Tuesday, November 9, 2010

Read: Thinking - solutions to mass imprisonment

The logo of the Australian Greens political party.Image via Wikipedia

Read: Thinking’ – solutions to mass imprisonment.

by David Clendon

Last night I spent Parliament’s dinner break at the launch of a new website, an initiative of the Robson Hanan Trust led by Kim Workman.
To quote from the introduction on the site:
“Rethinking Crime and Punishment” is a strategic initiative to increase public debate about the use of prison and alternative forms of punishment in New Zealand.
In the western world, New Zealand is second only to the United States in the rate at which it locks people up. Whatever your view of prison, we think there is a need for fresh thinking and a much wider public discussion.”
We are spending an awful lot of money on Corrections, to the extent that it fast becoming one of the largest single items on the country’s budget.
Most of it goes on building and maintaining prisons and keeping more people locked up for longer.  This is a really dumb way to spend money – wasteful of capital, wasteful of resources, and worst of all wasteful and destructive of human potential.
We in the Greens are believers in evidence-based decision making and practice, and this government often claims to be equally committed to an evidence based approach to policy.
Actions speak louder than words however, and their drive to spend more and more on containment and a hopelessly inadequate amount on rehabilitation, drug and alcohol treatment, reintegration services, and other real solutions, reflects their confusion.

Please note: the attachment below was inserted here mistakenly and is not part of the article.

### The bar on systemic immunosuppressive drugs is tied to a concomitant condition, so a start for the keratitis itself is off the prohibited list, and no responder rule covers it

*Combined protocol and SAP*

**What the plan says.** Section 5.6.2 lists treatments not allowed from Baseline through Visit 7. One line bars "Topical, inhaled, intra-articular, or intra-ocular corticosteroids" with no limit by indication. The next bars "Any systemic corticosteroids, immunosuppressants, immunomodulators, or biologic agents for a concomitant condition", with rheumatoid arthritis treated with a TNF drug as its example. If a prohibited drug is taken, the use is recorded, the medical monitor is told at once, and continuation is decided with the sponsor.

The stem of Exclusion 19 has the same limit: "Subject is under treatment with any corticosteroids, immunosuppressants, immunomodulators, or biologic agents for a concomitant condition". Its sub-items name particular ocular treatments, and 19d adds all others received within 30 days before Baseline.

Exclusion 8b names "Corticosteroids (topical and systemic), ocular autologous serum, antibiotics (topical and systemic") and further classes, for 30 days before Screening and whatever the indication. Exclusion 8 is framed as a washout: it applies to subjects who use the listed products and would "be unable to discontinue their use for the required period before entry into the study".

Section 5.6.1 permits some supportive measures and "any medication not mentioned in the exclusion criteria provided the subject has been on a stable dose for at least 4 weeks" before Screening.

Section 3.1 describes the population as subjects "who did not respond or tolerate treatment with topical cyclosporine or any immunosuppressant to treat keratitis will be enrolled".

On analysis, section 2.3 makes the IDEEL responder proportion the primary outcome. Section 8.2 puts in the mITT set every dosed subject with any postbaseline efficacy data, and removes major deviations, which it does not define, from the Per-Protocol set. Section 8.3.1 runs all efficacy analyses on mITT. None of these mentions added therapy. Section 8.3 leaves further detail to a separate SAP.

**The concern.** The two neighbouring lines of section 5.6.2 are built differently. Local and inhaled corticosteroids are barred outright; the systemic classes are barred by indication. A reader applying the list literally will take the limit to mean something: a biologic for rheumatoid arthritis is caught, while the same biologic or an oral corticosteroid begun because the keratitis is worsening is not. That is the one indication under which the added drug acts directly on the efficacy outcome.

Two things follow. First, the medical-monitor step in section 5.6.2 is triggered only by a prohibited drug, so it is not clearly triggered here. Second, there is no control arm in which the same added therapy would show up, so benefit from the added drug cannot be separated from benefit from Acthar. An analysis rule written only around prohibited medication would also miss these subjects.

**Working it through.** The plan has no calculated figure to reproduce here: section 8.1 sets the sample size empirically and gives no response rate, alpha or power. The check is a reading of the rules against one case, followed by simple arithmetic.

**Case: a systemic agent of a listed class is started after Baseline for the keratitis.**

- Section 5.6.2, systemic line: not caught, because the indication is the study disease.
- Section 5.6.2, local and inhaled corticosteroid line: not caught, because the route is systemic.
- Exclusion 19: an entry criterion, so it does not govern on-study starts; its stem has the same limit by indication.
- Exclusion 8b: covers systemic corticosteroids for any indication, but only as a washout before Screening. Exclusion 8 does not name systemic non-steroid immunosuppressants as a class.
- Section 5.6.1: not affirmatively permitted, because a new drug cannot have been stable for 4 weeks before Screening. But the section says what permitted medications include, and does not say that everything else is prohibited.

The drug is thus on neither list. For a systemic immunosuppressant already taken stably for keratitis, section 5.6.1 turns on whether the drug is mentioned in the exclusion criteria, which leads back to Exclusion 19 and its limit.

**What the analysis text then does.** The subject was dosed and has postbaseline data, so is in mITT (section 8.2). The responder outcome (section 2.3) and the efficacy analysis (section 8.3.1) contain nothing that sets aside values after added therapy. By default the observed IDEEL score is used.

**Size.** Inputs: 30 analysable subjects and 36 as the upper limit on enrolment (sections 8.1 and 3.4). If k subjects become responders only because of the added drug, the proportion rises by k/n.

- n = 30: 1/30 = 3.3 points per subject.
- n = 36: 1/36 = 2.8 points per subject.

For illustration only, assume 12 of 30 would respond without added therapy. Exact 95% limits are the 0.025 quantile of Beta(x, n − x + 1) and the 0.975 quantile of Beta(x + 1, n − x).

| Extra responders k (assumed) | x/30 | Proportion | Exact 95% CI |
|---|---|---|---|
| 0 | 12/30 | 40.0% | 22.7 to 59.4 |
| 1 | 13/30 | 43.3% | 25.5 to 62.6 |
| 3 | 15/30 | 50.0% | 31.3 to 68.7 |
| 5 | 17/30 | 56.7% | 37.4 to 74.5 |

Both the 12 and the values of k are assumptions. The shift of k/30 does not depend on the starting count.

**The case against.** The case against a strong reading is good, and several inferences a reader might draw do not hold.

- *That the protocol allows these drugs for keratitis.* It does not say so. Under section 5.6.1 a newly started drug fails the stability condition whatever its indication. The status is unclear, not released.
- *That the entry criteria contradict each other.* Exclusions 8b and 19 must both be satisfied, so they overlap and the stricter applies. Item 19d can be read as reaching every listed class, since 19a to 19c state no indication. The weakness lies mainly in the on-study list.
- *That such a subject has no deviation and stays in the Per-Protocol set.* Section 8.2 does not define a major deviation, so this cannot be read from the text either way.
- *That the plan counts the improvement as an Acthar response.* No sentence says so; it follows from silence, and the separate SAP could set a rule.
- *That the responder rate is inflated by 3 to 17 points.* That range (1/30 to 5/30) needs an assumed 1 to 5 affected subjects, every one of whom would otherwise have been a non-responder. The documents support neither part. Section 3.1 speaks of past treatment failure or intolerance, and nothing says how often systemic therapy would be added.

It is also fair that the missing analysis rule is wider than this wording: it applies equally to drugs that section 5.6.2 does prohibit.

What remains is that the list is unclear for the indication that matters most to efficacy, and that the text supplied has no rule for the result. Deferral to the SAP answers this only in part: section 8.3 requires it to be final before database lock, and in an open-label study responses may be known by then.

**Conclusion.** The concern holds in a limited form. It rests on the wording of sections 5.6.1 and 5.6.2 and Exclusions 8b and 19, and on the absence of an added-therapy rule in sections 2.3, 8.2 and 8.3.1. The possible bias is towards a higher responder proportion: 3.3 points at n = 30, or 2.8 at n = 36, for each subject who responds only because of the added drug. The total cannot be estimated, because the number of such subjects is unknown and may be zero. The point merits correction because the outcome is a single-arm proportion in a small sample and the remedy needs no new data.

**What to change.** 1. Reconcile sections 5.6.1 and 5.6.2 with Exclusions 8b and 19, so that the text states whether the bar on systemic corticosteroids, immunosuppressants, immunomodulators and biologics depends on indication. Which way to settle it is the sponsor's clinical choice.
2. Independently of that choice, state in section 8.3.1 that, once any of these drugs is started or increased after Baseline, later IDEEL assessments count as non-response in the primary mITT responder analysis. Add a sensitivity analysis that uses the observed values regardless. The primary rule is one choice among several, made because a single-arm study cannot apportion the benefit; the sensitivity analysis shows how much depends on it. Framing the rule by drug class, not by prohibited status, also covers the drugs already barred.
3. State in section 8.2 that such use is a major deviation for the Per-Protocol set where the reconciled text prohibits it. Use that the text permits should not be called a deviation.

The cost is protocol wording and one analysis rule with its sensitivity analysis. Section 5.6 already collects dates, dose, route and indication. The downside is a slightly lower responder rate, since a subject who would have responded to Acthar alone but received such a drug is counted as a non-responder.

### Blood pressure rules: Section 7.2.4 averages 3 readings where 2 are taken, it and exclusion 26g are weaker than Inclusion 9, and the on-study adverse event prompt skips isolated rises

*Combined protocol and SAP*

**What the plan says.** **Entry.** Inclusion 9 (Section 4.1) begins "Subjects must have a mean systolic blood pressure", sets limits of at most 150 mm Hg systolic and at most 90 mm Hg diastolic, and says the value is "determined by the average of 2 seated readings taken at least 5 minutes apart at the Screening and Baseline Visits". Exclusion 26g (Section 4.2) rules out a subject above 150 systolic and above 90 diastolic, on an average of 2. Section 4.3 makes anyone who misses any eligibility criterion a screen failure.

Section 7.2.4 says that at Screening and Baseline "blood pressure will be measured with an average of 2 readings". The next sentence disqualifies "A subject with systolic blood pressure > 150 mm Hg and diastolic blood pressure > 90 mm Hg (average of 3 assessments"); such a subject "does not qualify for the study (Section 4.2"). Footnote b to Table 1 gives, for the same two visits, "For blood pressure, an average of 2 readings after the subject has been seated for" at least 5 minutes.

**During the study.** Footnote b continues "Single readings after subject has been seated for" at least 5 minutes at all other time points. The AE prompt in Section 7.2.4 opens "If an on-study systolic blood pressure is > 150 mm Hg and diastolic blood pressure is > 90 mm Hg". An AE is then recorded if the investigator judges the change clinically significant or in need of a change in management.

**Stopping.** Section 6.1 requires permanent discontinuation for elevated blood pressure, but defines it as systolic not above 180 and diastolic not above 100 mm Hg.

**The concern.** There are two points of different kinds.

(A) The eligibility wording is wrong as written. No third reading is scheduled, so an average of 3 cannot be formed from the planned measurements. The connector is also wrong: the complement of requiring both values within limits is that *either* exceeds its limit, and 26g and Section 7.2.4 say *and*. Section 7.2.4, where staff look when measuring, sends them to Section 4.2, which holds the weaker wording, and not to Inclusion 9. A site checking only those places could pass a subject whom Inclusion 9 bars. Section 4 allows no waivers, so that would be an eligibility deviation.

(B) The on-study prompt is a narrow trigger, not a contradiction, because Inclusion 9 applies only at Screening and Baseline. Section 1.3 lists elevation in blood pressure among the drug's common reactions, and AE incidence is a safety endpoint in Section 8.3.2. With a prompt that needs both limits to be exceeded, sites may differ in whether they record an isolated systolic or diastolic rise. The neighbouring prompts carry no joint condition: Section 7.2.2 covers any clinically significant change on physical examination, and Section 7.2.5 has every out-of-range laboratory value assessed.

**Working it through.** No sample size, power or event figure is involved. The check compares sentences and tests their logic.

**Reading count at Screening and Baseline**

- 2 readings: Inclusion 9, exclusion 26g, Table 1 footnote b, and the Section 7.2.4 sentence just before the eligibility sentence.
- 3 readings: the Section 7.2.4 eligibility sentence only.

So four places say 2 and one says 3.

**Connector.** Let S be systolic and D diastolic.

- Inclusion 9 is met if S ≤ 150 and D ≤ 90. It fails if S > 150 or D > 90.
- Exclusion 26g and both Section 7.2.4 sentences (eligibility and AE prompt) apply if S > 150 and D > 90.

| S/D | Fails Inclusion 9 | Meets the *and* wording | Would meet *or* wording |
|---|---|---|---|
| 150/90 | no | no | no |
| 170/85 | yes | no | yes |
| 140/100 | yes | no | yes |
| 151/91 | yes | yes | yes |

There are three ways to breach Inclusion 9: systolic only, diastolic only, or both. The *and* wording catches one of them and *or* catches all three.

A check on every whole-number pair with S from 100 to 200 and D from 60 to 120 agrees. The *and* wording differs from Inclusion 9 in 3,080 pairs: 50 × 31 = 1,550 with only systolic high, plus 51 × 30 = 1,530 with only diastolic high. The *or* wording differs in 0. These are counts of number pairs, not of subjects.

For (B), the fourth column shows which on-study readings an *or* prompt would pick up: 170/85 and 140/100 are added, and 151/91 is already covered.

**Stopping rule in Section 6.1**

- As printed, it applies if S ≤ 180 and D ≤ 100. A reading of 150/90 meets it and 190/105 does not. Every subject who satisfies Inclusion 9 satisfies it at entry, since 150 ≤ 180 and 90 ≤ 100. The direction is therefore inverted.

‘Rethinking’ is a project committed to presenting well researched and clearly presented information that points to how we can keep people out of prison, make our communities safer and more equitable, save a great deal of money over time, and make a lot of peoples’ lives much better.
For anyone wanting to be better informed to advocate for change, or for those who think the current system is working but are willing to engage with evidence and arguments to the contrary, I encourage you to subscribe to the newsletter accessible on the website.
I hope our minister of finance has a look too.  He said in a speech recently:
 “The politicians’ task is to turn the objective of community safety into some high level outcomes, like reduced prison numbers, or reduced youth offending rates. The public service needs to think about the governance and accountability structure that can drive decisions to achieve these outcomes.
We have any amount of policy analysis and any amount of public support for success. But there is very little accumulated wisdom on what governance and accountability will deliver the desired policy result.”
I think that is a cop out.  There is any amount of information, research, analysis, and examples of how to achieve those ‘high level outcomes’, and a lot of it will appear on this new site.
What is missing is the political will, the courage to ignore the populist rantings of the ‘lock ‘em up and throw away the key’ brigade, and to invest in some long term solutions rather than spending on short sighted responses that will continue to fail.
KR says: Gives you something to really think about, doesn't it? Have a good read!
Acknowledgements: David Clendon/ Frogblog
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